Kandy G. Lopez-Moreno was born in New Jersey and moved with her family to Miami. She received her BFA and BS degrees from the University of South Florida concentrating in Painting and in Marketing and Management. She received her MFA degree with a concentration in Painting from Florida Atlantic University. She has taught at Florida Atlantic University, Daytona State College, and is currently an Associate Professor in the Department of Communication, Media and Arts at the Halmos College of Art & Sciences at Nova Southeastern University. As a visual artist, Lopez represents individuals within poor communities in the U.S. These portraits help her, as a female Afro-Dominican American, come to terms with the way she, too, has to adopt and perform identities of survival.
An exhibition of a new body of work made of stained-glass portraits of people of color, specifically from the Dominican Republic. The work will introduce a contemporary view of an ancient technique and focuses on American issues of race, gentrification, immigration, and defense mechanisms. The project will take place at Bailey Contemporary Arts in Pompano Beach.
Jacoub Reyes hosts independent workshops and collaborative projects in the Greater Miami community. He is currently the Artistic Director for the City of Boynton Beach’s Quantum Eco-Park and Artist-in-Residence at American Landmark. Reyes is a recipient of the Foundation for Contemporary Arts Emergency Grant, The Puffin Foundation, The Pew Collective Grant, Allies in Arts Grant, Artist Relief Grant, Immerse Artist Grant, Awesome Grant, Southern Graphics International Grant, and J.R. Hopes Scholarship. His work is held in several public and private collections, including MassArt, Morgan Conservatory, University of Central Florida, Frontera Galeria Urbana, The City of Orlando’s Public Art Collection, The Miami-Dade Public Library System’s Permanent Art Collection, MDPLS Zine Library, The Vasari Project, and Hoopsnake Press. He has exhibited regionally, nationally, and internationally.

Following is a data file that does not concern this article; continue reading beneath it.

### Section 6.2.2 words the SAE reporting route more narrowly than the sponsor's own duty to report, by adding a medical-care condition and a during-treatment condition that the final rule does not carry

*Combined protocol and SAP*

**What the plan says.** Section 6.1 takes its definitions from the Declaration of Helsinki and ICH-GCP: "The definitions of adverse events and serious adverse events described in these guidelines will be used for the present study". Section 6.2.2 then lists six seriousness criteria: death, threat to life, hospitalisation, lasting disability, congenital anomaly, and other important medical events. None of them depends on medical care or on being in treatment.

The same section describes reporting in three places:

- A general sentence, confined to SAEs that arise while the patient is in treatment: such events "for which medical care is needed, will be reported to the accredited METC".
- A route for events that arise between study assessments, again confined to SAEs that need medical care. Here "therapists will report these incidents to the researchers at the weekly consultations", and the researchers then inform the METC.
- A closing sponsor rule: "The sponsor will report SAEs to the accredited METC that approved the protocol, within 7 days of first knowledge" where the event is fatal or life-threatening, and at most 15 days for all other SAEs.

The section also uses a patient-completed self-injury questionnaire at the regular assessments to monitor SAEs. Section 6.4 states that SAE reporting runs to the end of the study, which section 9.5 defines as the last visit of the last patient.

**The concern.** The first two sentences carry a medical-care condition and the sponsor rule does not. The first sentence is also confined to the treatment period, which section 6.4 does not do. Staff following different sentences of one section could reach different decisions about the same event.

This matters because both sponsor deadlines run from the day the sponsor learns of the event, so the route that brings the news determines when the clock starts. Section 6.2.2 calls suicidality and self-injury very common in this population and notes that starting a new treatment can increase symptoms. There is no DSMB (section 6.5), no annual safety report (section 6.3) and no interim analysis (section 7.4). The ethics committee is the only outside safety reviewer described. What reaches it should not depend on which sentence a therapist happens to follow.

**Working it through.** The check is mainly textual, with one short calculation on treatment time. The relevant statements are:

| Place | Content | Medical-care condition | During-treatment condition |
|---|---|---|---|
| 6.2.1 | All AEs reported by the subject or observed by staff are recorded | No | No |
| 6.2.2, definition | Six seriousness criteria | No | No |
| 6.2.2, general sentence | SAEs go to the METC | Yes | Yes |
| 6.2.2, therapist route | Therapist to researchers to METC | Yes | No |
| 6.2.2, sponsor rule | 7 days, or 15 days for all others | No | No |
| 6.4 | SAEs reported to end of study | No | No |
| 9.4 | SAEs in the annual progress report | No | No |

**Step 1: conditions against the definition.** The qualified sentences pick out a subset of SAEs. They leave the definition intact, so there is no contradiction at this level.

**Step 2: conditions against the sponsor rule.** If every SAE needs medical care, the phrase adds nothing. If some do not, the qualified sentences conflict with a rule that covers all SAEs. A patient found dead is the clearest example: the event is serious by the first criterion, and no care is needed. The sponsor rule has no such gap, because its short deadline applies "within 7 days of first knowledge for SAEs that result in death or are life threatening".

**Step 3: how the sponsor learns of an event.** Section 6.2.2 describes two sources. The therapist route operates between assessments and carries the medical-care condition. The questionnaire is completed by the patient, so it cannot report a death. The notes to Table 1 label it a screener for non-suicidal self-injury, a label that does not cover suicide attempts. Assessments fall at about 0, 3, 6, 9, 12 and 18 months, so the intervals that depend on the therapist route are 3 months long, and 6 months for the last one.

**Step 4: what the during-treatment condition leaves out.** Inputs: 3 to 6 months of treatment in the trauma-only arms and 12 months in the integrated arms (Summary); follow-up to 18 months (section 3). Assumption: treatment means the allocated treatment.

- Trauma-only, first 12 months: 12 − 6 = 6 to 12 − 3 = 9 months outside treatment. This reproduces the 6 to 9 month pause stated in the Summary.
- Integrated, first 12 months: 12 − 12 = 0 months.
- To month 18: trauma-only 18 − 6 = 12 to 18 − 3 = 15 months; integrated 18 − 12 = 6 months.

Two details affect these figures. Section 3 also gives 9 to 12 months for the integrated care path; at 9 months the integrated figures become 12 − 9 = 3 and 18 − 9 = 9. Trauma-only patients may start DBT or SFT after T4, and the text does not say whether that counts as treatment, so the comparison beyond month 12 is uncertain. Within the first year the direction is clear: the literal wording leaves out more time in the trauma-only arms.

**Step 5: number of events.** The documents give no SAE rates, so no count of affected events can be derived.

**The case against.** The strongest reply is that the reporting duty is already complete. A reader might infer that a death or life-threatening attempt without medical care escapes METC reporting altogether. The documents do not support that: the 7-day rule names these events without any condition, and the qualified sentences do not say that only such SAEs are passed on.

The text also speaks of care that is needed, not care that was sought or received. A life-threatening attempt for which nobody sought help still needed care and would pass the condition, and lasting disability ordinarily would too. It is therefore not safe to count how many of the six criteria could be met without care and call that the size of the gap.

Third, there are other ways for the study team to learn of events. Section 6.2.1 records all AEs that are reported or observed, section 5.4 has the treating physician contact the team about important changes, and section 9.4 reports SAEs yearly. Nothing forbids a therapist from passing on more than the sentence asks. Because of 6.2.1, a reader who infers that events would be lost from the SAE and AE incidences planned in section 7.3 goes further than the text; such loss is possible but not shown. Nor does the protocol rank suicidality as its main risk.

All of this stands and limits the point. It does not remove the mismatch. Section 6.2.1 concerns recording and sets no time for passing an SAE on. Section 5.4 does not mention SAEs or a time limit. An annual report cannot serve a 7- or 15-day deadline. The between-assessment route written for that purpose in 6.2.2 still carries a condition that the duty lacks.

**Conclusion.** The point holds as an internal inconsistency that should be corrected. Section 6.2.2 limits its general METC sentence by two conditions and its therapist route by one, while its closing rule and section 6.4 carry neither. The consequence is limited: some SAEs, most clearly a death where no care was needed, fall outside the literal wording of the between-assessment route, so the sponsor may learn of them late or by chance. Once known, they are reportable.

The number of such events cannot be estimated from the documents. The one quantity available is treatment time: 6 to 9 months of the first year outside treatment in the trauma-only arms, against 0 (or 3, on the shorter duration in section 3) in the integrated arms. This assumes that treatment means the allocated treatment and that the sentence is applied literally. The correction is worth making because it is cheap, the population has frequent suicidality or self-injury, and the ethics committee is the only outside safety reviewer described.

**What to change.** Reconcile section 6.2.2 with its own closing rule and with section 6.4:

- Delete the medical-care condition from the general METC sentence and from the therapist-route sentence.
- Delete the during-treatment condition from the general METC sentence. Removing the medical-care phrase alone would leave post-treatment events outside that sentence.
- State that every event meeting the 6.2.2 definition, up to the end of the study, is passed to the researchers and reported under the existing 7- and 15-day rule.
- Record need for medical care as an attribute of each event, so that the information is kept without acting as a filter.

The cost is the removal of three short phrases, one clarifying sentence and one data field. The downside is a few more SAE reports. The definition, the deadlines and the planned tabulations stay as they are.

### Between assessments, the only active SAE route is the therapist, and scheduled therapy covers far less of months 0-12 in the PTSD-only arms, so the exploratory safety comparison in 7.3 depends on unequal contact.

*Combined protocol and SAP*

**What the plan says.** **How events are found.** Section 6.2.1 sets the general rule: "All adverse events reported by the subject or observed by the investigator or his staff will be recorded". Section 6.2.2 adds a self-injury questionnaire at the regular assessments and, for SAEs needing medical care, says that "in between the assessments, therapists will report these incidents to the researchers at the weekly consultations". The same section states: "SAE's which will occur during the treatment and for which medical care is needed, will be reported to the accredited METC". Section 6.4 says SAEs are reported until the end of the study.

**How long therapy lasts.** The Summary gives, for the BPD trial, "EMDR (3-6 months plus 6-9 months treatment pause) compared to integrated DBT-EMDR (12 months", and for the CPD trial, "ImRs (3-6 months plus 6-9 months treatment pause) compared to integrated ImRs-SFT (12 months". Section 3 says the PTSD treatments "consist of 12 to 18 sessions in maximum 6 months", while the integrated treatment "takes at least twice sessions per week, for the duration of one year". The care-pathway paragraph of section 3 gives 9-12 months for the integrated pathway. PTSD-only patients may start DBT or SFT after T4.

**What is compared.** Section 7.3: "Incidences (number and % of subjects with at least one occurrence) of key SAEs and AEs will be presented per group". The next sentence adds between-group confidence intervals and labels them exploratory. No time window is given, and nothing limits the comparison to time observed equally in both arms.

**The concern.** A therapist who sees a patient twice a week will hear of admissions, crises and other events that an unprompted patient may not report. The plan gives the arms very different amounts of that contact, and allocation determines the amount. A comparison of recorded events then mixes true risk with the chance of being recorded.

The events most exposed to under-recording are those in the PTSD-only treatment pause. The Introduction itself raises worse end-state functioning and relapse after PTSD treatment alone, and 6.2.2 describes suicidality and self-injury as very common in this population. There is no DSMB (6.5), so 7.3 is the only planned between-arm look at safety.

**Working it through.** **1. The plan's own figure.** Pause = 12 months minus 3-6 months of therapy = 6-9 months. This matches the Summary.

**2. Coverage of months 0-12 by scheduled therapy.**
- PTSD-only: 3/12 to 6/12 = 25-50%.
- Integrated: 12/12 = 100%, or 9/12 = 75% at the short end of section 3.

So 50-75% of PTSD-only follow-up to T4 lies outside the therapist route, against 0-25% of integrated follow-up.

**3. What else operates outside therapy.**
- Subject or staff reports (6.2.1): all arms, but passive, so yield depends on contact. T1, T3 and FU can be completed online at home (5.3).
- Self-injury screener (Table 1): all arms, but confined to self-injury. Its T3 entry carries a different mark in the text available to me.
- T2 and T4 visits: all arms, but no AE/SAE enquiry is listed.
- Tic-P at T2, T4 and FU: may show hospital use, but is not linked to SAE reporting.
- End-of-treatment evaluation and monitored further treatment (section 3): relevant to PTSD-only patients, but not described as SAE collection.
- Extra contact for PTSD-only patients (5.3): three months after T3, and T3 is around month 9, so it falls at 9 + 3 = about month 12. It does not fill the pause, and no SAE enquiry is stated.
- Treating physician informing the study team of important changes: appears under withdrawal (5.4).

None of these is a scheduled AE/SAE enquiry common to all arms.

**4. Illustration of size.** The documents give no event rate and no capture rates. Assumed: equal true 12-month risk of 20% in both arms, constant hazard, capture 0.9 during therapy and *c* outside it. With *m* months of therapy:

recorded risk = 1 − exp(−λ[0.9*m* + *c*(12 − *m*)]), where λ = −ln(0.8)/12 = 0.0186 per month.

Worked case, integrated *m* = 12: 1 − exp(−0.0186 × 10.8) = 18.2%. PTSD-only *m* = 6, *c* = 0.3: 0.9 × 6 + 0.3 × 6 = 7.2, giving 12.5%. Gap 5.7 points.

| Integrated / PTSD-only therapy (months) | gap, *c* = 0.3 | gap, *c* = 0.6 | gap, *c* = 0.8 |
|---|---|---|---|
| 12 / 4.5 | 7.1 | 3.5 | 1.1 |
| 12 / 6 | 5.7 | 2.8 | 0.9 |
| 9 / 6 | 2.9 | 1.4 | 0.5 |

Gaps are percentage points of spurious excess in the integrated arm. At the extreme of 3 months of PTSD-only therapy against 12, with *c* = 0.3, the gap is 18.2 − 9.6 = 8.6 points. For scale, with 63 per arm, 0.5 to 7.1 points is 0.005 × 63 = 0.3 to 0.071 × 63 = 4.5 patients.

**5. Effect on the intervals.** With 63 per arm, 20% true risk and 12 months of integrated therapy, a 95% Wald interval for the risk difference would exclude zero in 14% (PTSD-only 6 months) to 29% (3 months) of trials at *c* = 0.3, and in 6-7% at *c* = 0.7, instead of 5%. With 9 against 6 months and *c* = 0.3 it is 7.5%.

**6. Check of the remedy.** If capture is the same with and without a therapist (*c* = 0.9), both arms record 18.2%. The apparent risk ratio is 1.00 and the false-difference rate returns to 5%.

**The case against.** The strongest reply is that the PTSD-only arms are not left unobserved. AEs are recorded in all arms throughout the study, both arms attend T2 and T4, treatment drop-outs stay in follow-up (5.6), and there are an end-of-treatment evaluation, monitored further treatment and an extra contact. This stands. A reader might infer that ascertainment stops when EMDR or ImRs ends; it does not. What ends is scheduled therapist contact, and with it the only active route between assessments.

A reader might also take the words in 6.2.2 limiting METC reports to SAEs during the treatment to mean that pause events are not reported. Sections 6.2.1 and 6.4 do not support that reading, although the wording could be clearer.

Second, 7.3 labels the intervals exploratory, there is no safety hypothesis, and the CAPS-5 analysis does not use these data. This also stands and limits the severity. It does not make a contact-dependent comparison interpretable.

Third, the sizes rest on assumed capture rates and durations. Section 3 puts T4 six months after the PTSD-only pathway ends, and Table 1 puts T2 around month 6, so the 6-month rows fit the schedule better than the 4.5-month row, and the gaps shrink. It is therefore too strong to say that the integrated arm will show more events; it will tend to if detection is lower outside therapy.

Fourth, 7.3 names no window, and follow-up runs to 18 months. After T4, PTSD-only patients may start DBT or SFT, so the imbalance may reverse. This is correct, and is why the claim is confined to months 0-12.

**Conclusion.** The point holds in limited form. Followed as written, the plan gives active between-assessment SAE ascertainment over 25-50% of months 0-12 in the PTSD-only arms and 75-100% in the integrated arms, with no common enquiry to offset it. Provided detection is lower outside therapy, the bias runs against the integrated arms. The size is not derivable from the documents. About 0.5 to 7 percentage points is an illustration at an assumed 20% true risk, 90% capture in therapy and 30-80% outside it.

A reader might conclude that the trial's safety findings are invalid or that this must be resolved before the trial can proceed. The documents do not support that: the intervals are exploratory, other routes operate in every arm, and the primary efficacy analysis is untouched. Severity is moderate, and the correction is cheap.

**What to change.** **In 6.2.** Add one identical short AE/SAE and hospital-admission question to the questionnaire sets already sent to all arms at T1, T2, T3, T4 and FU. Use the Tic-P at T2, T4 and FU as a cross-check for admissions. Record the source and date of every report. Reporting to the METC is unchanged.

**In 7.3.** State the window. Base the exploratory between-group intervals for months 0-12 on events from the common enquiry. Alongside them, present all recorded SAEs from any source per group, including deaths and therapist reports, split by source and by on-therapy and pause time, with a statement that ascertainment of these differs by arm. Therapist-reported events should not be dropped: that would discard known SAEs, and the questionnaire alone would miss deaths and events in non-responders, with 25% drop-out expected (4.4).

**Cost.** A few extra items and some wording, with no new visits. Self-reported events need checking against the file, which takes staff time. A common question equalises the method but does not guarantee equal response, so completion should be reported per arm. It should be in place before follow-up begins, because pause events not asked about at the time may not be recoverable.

An interactive performance using traditional papercut puppets to tell the story of nine-year-old Angel’s growing up in Union City, New Jersey. From a folkloric lens, the project introduces the audience to Angel’s encounter with the story of mainland Puerto Ricans, migration, religion, and slavery through a shadow puppetry performance. The project may take place at the Main Library in Fort Lauderdale.
Anthony Torres is a writer, performer, and the Executive Director of Combat Hippies, an ensemble of Puerto Rican military veteran performing artists. Torres is currently a National Endowment for the Humanities Veteran Fellow, a 2022 National Association of Latino Arts and Culture (NALAC) Leadership Fellow, and a 2021 Kennedy Center Citizen Artist Fellow (CAF).